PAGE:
By Richard Cowan and Susan Heavey

WASHINGTON (Reuters) - Democratic lawmakers accused President Donald Trump on Thursday of giving Russia the green light to interfere in the 2020 U.S. presidential race, while a top Republican ally said Trump was wrong to say he would accept political dirt from foreign sources.

The uproar followed televised comments in which the U.S. president told ABC News he would be willing to listen to such damaging information about political opponents as he seeks re-election.

"I think you might want to listen, there isn't anything wrong with listening,” Trump said in an interview aired Wednesday. "It's not an interference. They have information, I think I'd take it. If I thought there was something wrong, I'd go maybe to the FBI - if I thought there was something wrong."

Trump's comments came less than three months after Special Counsel Robert Mueller submitted a report that found Russia waged a hacking and influence campaign to help Trump defeat Democrat Hillary Clinton in the 2016 presidential election.

The Trump remarks to ABC drew outrage from Democratic lawmakers and presidential candidates seeking to challenge Trump in 2020, as well as one of Trump's leading Republican allies.

"What the president said last night shows clearly, once again, over and over again, that he does not know the difference between right and wrong," said U.S. House Speaker Nancy Pelosi, the top Democrat in Congress. "There is no sense ... any ethical sense that informs his comments and his thinking."

Some Democratic presidential candidates renewed their call to impeach the president. However, Pelosi said Democratic leaders would stick with their plan to investigate Trump and his administration before any formal impeachment proceedings.

Senate Democratic Leader Chuck Schumer said Democrats would try to pass legislation on Thursday that would require campaigns to report offers of foreign assistance to the FBI.

One of Trump's closest allies in Congress, Republican Senator Lindsey Graham, said he was open to such legislation as he joined Democrats in criticizing the president's remarks.

"I think it's a mistake," said Graham, chairman of the Senate Judiciary Committee.

He accused Democrats of also having accepted damaging information from foreign nationals on political opponents and said any public official contacted by a foreign government with an offer of help to their campaign should reject it and inform the FBI.

Some prominent Republicans struggled to explain the president's comments, with House Minority Leader Kevin McCarthy saying he was confident Trump was speaking hypothetically.

Others were outspoken in their discomfort. "It is never appropriate to allow a foreign government or its agents to interfere in our election process. Period," said Republican Senator Mike Rounds of South Dakota.

White House spokesman Hogan Gidley told Fox News that Trump said he would "of course" go to the FBI if there was wrongdoing, although Trump said he would "maybe" go to the FBI.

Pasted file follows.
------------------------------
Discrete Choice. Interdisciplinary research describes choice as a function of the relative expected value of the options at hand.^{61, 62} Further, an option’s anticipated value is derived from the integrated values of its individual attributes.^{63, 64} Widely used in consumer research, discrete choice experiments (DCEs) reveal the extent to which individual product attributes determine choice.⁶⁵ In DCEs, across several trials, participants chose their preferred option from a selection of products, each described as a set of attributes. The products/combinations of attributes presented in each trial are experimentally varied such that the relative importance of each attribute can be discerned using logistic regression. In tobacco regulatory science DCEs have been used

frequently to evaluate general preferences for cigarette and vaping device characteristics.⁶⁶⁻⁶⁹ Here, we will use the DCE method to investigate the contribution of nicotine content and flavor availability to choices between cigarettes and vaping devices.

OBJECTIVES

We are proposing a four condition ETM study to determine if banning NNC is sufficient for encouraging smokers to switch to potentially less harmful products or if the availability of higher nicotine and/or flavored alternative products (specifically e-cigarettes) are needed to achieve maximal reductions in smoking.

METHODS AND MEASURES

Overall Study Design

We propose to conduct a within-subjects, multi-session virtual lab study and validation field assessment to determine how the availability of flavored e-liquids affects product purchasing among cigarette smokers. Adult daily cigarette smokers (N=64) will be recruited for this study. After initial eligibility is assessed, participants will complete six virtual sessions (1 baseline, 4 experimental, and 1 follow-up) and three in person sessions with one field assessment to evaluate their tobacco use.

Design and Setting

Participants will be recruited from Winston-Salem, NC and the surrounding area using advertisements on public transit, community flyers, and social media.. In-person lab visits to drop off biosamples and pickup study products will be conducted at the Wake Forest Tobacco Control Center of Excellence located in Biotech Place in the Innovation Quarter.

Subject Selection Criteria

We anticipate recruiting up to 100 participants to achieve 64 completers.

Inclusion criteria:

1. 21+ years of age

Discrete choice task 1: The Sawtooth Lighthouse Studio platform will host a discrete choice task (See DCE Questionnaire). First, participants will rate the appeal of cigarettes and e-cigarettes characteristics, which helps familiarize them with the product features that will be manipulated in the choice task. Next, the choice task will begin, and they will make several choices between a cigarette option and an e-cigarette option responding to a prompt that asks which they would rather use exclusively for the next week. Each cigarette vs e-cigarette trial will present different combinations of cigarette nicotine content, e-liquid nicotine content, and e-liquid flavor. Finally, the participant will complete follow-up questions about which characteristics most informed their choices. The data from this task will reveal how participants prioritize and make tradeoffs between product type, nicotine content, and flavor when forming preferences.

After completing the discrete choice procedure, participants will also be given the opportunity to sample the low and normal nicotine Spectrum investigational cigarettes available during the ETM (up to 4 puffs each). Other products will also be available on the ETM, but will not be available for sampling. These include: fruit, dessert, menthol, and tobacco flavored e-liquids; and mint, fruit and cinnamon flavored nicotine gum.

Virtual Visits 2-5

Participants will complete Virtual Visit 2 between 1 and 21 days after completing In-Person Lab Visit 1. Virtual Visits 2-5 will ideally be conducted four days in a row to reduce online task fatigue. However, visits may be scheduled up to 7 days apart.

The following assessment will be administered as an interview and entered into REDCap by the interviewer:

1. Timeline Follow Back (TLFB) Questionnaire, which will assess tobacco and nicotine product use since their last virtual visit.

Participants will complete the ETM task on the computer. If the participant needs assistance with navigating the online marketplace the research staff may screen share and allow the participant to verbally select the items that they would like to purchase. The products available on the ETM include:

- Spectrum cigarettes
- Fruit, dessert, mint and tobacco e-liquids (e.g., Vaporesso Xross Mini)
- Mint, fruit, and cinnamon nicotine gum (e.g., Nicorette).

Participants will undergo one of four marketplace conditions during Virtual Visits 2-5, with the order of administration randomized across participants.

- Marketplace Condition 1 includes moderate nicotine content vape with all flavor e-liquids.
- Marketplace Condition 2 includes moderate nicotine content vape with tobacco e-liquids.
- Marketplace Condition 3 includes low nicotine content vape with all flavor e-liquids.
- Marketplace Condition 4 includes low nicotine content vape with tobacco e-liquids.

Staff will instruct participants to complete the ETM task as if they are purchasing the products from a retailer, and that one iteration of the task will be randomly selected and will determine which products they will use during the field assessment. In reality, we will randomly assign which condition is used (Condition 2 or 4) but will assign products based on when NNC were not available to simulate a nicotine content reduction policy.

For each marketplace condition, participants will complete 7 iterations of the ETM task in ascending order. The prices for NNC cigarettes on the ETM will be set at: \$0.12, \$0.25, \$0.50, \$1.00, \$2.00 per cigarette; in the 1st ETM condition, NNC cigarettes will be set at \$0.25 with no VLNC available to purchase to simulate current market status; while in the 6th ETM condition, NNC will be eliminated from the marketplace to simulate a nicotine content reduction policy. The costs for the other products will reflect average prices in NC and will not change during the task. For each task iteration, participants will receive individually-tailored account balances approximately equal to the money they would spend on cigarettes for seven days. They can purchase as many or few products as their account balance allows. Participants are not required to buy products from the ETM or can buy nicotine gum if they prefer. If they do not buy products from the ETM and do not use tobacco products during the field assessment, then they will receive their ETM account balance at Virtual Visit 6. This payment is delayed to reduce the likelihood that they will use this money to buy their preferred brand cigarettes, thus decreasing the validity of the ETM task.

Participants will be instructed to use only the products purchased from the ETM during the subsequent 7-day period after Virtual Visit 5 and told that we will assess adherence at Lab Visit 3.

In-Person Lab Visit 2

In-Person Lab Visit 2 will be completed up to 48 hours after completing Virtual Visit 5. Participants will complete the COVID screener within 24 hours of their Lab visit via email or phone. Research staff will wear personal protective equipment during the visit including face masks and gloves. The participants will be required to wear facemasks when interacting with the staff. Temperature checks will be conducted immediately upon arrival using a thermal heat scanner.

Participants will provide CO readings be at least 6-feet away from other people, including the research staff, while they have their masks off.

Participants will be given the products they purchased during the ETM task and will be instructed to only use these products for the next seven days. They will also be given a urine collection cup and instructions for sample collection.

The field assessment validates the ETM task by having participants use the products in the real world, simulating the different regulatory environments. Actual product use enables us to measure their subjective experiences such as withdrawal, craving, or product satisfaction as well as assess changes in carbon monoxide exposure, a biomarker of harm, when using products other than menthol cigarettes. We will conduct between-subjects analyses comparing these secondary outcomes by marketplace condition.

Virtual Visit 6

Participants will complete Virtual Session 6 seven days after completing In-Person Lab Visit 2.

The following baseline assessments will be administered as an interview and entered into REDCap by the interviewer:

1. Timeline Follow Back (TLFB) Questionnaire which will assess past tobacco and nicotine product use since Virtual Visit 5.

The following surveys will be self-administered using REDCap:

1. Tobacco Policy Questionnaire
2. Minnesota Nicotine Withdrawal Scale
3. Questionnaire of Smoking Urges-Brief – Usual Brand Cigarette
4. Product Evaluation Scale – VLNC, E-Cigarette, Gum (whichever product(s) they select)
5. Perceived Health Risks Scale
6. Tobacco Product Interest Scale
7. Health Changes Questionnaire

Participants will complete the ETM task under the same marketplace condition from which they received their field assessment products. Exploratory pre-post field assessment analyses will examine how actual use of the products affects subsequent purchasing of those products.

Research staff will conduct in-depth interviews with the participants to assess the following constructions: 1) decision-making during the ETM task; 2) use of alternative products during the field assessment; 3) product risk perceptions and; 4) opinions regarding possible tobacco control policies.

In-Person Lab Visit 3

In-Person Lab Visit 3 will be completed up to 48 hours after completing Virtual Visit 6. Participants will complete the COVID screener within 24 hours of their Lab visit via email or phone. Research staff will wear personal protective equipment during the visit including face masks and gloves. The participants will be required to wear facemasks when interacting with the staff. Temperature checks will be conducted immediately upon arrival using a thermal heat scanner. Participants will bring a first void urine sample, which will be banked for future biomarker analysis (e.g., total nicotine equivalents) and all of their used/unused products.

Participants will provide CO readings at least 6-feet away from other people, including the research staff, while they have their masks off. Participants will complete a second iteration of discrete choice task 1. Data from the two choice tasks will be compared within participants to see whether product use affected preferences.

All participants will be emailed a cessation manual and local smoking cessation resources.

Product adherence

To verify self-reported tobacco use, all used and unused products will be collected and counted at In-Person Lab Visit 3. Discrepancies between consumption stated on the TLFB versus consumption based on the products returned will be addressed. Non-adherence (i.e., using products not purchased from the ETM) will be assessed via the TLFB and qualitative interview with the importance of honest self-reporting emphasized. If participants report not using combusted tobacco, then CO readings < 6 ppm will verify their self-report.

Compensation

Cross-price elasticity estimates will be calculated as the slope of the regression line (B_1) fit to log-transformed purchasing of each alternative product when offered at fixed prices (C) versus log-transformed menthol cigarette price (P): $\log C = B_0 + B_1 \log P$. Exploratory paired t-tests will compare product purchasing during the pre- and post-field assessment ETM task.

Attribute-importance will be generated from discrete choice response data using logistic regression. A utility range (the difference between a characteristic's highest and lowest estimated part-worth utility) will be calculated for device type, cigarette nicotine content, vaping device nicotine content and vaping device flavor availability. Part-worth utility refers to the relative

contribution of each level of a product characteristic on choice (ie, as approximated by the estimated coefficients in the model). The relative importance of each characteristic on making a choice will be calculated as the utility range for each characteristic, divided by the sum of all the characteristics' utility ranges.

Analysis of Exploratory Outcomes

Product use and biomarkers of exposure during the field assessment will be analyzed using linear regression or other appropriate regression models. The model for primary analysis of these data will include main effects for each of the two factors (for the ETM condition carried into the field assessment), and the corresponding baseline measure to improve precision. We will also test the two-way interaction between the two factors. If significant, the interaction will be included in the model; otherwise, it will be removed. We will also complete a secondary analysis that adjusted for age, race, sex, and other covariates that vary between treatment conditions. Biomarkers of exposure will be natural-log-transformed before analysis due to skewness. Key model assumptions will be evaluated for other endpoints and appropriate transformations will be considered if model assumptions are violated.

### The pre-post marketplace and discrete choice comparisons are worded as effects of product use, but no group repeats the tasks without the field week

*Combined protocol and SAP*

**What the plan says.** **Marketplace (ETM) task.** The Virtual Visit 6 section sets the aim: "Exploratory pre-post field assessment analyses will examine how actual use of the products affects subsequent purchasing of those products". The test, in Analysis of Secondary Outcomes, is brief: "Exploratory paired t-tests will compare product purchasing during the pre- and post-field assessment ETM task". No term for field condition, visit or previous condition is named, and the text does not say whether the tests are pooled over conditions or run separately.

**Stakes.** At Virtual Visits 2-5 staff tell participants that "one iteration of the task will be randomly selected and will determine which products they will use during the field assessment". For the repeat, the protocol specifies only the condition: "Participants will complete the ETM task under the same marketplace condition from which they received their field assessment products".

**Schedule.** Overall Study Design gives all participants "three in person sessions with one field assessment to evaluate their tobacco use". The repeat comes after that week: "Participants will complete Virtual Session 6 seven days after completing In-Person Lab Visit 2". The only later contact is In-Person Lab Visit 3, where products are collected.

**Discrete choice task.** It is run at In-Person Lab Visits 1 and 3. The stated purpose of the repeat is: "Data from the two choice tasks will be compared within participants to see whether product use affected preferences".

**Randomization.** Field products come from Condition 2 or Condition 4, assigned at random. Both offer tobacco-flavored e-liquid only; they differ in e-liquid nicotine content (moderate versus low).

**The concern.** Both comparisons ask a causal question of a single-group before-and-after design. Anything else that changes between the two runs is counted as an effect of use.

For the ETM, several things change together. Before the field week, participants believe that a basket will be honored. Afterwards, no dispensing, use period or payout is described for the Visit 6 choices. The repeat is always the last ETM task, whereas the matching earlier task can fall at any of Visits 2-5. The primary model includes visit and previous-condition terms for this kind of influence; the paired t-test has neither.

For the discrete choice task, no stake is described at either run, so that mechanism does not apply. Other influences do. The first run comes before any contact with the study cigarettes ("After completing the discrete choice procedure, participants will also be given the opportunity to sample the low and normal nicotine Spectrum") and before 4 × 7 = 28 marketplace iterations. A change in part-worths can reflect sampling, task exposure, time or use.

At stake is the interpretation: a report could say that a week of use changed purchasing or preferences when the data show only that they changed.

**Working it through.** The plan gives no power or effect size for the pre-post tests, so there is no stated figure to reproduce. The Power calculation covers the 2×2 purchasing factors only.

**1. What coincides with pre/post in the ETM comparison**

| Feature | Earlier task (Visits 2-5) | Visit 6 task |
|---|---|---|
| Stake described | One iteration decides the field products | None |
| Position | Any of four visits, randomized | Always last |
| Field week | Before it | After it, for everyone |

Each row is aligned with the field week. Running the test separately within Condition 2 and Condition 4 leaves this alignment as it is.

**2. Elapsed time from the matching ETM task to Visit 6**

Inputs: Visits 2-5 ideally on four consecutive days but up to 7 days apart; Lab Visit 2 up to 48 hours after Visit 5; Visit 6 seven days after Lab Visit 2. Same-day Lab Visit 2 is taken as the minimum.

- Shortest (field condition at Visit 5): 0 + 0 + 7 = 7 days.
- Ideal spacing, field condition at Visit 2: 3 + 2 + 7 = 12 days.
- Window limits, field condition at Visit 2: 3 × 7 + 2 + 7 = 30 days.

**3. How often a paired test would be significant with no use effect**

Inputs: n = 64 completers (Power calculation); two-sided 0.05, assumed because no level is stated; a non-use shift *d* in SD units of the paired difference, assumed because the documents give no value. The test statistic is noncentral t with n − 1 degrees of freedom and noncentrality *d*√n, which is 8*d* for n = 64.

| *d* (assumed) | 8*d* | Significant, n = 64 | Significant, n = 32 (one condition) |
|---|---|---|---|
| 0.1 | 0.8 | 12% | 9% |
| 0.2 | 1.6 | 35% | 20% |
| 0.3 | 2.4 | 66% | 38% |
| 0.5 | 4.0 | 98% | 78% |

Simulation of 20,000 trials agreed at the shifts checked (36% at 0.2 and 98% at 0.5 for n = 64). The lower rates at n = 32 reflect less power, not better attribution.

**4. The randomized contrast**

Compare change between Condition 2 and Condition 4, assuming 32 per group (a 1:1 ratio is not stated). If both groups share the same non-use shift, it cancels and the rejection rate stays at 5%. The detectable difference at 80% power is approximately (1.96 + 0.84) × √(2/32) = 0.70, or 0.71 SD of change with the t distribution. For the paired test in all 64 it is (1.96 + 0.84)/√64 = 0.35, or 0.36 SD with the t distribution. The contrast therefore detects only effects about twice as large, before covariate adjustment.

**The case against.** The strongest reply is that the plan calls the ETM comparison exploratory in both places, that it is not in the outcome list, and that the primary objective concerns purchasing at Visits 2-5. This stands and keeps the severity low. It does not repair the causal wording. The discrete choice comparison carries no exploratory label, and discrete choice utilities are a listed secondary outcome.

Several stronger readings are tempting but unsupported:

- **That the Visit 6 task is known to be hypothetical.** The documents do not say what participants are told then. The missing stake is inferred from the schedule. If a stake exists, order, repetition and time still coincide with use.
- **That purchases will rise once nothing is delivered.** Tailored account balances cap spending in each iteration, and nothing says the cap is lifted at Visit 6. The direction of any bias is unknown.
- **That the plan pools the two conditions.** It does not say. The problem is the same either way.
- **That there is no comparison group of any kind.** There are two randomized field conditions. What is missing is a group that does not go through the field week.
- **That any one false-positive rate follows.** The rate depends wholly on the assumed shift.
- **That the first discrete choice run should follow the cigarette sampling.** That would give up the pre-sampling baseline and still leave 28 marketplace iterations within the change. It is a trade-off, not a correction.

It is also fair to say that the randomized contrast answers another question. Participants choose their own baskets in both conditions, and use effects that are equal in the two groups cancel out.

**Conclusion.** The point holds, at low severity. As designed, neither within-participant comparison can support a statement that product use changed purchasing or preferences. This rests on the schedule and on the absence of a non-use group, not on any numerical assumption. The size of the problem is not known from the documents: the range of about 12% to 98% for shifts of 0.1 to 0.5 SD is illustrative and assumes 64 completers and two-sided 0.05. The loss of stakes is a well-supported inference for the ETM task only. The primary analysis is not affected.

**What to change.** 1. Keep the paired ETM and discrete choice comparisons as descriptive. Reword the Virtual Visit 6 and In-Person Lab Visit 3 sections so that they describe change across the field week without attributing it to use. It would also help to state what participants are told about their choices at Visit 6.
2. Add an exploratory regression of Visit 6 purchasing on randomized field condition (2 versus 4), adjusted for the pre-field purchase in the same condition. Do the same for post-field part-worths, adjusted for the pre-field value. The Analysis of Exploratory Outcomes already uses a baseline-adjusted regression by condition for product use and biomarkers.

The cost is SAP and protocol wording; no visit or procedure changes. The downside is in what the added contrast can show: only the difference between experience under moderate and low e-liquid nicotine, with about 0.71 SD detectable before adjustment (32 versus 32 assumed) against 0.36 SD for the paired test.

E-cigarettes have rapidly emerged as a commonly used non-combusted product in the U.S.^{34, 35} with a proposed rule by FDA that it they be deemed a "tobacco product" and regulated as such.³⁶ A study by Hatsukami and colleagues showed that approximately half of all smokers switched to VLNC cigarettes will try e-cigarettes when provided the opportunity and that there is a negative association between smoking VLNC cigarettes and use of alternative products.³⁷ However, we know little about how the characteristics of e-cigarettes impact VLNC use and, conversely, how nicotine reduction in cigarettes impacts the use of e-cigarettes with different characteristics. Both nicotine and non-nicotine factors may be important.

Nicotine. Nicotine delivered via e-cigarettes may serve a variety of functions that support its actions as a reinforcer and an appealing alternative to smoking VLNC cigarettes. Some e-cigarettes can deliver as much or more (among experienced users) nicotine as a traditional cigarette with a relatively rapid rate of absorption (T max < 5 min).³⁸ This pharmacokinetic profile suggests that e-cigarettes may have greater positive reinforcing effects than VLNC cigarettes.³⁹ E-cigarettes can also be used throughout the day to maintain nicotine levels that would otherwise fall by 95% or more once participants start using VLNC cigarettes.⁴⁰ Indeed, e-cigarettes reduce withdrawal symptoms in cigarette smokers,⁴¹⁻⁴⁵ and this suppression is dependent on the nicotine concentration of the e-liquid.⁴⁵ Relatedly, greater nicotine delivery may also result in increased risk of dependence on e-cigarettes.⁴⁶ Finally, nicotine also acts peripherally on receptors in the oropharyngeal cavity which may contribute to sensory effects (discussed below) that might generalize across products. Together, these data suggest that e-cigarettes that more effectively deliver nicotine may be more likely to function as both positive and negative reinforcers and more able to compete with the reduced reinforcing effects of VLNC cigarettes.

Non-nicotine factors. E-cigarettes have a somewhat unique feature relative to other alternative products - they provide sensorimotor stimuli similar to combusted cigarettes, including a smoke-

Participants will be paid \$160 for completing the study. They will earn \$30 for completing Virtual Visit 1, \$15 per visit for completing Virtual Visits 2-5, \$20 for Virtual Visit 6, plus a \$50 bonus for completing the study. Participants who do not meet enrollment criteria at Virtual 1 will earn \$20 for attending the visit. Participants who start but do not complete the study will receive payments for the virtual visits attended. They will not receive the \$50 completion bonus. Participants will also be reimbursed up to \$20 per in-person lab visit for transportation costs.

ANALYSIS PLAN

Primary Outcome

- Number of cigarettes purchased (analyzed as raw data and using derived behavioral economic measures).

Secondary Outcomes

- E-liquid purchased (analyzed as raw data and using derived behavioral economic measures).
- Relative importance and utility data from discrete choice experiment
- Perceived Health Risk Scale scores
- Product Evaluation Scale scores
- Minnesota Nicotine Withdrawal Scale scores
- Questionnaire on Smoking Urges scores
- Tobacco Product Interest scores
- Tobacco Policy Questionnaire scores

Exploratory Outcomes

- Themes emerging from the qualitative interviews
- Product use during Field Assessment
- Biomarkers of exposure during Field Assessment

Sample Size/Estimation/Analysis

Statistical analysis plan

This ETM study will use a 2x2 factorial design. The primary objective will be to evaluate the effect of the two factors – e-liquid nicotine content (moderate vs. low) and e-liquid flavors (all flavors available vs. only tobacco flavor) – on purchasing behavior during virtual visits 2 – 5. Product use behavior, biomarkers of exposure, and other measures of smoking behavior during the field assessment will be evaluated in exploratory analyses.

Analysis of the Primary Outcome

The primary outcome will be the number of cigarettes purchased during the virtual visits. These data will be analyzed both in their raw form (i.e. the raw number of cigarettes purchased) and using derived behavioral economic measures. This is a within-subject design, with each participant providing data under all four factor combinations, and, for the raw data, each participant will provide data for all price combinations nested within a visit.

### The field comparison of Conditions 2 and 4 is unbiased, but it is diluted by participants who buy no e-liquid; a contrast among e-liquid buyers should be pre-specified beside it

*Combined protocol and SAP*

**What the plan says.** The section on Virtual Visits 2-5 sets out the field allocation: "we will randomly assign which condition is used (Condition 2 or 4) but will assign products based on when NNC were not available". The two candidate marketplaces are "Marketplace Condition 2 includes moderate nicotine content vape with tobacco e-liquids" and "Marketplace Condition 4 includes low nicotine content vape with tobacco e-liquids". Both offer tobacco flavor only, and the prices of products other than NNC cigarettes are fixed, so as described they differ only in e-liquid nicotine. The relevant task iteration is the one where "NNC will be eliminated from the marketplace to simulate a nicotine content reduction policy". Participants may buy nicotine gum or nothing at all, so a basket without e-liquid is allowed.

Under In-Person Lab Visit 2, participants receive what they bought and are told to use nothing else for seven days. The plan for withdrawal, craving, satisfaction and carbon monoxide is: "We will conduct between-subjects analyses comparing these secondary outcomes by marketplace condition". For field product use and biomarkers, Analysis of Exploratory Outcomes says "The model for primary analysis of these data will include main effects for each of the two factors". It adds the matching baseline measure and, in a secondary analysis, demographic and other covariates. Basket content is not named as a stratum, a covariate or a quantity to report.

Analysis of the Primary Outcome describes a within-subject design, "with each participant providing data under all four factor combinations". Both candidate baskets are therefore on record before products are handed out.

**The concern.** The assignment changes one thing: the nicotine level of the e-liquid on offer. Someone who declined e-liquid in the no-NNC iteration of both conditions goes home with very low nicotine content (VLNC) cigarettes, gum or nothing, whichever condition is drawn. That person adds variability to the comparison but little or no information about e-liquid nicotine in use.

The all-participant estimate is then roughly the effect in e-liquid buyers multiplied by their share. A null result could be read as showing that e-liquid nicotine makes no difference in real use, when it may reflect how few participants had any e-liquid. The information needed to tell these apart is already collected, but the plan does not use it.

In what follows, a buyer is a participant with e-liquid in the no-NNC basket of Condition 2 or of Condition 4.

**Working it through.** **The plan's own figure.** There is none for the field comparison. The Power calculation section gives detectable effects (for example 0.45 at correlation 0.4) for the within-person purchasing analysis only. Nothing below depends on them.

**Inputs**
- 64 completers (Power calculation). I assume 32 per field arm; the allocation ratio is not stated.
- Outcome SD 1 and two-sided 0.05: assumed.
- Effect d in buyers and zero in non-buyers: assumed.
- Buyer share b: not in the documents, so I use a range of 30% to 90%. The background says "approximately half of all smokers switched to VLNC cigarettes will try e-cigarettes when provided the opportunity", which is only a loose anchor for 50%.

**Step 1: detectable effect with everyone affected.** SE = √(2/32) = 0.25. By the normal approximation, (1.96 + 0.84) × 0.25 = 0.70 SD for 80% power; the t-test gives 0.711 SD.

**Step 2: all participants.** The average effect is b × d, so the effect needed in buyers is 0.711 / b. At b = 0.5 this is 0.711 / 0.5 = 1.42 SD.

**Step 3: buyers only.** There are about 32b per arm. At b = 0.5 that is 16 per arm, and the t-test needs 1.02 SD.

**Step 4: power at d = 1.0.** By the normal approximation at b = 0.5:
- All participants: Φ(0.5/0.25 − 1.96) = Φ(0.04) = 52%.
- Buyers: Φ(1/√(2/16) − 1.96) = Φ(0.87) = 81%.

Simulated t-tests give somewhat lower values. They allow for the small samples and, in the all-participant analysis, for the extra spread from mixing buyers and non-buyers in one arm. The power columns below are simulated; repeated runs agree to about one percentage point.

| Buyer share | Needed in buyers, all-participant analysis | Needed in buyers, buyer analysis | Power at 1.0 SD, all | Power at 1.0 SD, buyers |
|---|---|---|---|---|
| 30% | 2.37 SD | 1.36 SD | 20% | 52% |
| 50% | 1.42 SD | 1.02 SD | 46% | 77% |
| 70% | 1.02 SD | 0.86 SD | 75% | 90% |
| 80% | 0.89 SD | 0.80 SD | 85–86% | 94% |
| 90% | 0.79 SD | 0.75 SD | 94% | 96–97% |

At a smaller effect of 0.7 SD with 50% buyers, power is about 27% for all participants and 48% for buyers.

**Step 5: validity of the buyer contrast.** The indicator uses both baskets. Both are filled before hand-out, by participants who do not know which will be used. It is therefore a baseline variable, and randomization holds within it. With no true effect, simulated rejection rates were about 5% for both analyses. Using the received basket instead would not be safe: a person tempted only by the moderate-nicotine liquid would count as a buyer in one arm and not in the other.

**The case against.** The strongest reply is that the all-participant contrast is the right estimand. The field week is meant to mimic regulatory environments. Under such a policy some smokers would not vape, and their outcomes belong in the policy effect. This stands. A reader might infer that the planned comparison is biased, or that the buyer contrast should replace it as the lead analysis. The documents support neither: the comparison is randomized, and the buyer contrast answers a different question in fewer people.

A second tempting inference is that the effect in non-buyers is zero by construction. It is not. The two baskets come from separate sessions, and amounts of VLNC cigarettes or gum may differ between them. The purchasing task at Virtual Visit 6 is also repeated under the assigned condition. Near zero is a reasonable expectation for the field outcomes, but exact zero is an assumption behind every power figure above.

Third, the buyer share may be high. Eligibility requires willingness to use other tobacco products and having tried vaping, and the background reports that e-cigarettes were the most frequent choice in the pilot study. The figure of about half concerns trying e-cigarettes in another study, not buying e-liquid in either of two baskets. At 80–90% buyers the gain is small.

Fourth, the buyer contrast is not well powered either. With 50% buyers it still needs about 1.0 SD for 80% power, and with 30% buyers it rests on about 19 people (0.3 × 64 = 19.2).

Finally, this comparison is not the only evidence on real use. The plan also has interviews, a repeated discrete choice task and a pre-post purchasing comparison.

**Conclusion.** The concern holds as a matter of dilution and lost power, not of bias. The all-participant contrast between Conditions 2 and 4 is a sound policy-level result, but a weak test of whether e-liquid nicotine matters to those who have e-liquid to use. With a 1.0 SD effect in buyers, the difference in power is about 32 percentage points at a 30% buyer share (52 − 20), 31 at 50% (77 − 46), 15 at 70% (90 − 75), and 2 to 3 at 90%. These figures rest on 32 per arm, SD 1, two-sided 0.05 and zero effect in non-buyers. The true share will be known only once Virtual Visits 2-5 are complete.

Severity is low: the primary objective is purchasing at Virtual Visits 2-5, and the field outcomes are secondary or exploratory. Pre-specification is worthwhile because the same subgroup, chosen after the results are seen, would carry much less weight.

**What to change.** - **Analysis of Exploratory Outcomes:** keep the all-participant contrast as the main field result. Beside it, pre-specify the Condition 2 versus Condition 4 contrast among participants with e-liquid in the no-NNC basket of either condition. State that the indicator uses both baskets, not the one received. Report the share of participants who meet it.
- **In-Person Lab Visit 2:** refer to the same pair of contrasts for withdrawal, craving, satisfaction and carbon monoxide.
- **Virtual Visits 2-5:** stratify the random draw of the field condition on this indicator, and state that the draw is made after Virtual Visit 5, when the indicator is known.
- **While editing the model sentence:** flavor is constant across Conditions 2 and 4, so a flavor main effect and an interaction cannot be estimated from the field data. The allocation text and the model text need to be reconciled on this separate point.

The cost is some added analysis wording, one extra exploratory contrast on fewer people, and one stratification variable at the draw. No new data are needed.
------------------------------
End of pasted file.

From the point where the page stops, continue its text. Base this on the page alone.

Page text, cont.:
"THING OF VALUE"

Any foreign contribution of "money or other thing of value" violates U.S. campaign finance law. Legal experts say knowingly soliciting information from a foreign entity would also be illegal.

An FBI counterintelligence investigation of Russian election activities in the 2016 presidential election sparked Mueller's probe, which confirmed U.S. intelligence agencies' findings that Russia worked to help Trump win.

Mueller, whose investigation examined a 2016 meeting at Trump Tower that Trump's campaign had with Russians promising dirt on Clinton, did not charge Trump campaign staff who attended the meeting.

Trump defended his remarks in a flurry of tweets on Thursday morning in which he said it would be "ridiculous" to report his contacts with foreign leaders to the FBI.

Top Democrats on the House and Senate intelligence committee expressed alarm at Trump's comments.

Senator Mark Warner recalled Trump's "Russia, if you are listening" call for Moscow to dig up Clinton's missing emails during the 2016 campaign.

"The President has given Russia the green light to interfere in the 2020 election," Warner wrote in a Twitter post.

"The president has either learned nothing in the last two years or picked up exactly the wrong lesson - that he can accept gleefully foreign assistance again and escape the punishment of the law," U.S. Representative Adam Schiff said.

Democratic presidential candidates who renewed calls for Trump's impeachment included U.S. Senators Elizabeth Warren and Kirsten Gillibrand and U.S. Representative Eric Swalwell.

"A foreign government attacked our 2016 elections to support Trump, Trump welcomed that help, and Trump obstructed the investigation. Now, he said he'd do it all over again. It's time to impeach Donald Trump,” Warren said.

(Reporting by Susan Heavey, Doina Chiacu, Makini Brice, Richard Cowan, Ginger Gibson; Writing by Doina Chiacu; Editing by Bill Trott)

Neuer Inhalt

Horizontal Line


Like swissinfo.ch? Meh? Let us know.

Survey

Survey

Do you have a few minutes to take part in our reader survey?

subscription form

Form for signing up for free newsletter.

Sign up for our free newsletters and get the top stories delivered to your inbox.









Click here to see more newsletters